Why the Jury Found Dharun Ravi Guilty of a Hate Crime

Dharun Ravi was found guilty of all 15 charges leveled against him in connection with digitally spying on Tyler Clementi, including bias intimidation.

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The Rutgers University spying trial has dealt a mighty blow to Dharun Ravi, who was found guilty on Friday of all 15 of the charges he faced in connection to peeping via webcam on his roommate, Tyler Clementi, as Clementi had sex with another man in September 2010. Ravi had promoted his invasive broadcast via tweets and text messages, in which he encouraged friends to tune in and watch the intimate moment unfold in real time. Clementi would take his own life three days later, by jumping off of the George Washington Bridge. Ravi was not standing trial for Clementi's death, but his supporters argued that in a way he was: They argued that by appending the "hate crime" label to it, and the harsher sentences that come along with it, Ravi was being subjected to manslaughter-level justice for what amounted to an immature and bratty prank. Besides, there was no way to prove Ravi held any bias against gay people. The jury didn't agree.

Ravi was found guilty of invasion of privacy, hindering a prosecution, tampering with evidence (certain text messages to key witnesses had disappeared during the investigation) and, most damningly, bias intimidation -- a hate crime. Looking hard at the digital evidence amassed by the prosecution, including Twitter feeds, Facebook posts, text messages and e-mails, the jury found Ravi's second attempt at webcasting one of Clementi's encounters was proof that his sexuality was the motive behind Ravi's scheming.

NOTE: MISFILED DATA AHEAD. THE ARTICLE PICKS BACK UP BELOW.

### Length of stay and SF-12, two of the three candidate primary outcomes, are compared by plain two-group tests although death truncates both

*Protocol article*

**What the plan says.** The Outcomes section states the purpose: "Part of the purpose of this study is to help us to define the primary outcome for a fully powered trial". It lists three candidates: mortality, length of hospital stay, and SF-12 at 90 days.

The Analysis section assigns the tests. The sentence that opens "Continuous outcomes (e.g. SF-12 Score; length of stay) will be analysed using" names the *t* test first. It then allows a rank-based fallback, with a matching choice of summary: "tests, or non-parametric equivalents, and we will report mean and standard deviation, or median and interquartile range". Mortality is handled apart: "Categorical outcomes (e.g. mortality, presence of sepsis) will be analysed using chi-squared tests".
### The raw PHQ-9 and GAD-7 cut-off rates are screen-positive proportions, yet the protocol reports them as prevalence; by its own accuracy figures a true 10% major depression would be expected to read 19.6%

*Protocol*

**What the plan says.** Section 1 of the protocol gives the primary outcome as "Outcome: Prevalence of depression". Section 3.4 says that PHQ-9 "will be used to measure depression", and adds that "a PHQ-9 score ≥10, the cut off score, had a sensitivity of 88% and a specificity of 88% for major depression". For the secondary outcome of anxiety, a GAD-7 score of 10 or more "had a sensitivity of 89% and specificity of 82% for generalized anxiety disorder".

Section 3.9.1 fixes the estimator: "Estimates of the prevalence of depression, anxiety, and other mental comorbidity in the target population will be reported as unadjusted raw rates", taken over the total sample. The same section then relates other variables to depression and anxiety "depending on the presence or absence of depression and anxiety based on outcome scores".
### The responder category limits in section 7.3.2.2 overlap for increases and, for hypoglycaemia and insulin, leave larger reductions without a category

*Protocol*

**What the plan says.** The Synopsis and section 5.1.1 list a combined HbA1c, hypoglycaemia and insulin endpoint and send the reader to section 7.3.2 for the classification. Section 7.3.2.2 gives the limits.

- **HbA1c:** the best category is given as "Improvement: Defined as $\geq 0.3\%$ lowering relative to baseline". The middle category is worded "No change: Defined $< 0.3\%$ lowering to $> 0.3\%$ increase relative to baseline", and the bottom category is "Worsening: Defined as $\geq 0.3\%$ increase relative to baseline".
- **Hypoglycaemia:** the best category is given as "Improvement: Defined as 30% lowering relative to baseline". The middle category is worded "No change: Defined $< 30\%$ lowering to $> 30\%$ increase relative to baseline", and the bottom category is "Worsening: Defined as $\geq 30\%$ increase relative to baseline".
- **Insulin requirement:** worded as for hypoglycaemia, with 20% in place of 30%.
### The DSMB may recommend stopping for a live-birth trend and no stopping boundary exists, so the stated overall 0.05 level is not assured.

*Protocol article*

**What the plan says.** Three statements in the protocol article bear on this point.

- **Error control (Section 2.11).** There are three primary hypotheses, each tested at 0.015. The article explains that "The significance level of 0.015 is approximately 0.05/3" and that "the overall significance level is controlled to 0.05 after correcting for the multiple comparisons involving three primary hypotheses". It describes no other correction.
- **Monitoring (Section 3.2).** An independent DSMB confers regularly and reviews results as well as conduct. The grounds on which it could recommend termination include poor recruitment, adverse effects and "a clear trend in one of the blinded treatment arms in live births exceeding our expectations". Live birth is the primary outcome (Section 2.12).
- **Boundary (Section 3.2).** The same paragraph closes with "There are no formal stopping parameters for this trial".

There were two incidents, NPR notes. In the first, Ravi tweeted: "Roommate asked for the room till midnight. I went into Molly's room and saw him making out with a dude. Yay." Then, two days later, Ravi tweeted, "I dare anyone with iChat to video chat me between the hours of 9:30 and 12. Yes, it's happening again."

From The New York Times:

“To attempt a second time, is what changed my mind,” [juror Lynn Audet, 45, a schoolteacher from Perth Amboy] said. “A reasonable person would have closed it and ended it there, not tweeted about it.”

The webcam did not work for the second encounter; Mr. Ravi, 20, claimed that he had turned it off. But Ms. Audet said evidence suggested that he was lying. “He was at ultimate Frisbee practice,” she said, and evidence showed he then went to a dining hall. “We came to the conclusion that it was Tyler who turned off the computer to make sure he wasn’t filmed a second time.”

She added, “That hit home big.”

The other key to the hate crime conviction came in Clementi's own response to Ravi's acts. While he was not alive to testify, he left behind a significant amount of evidence suggesting he felt bullied by his roommate:

[H]e complained to his resident assistant, he went online to request a room change, he saved screen shots of Mr. Ravi’s more offensive online posts, and he viewed his roommate’s Twitter feed 38 times in the two days before he killed himself by jumping off the George Washington Bridge.

The defense pointed to an "apologetic text" sent by Ravi in which he claimed to have no issues with gay people, and had a close high school friend who was gay. At the moment it was sent, however, Clementi was leaping to his death. Jurors weren't compelled, and wondered where this supposedly gay friend was to vouch for Ravi on the stand. 

Some of the charges carry penalties of 5 to 10 years in prison. Ravi, a native of India, also faces deportation -- a fate he could have avoided had he accepted a number of plea deals that would have required him to plea guilty to bias intimidation, something he flatly rejected. Sentencing is on May 21. 

This article is from the archive of our partner The Wire.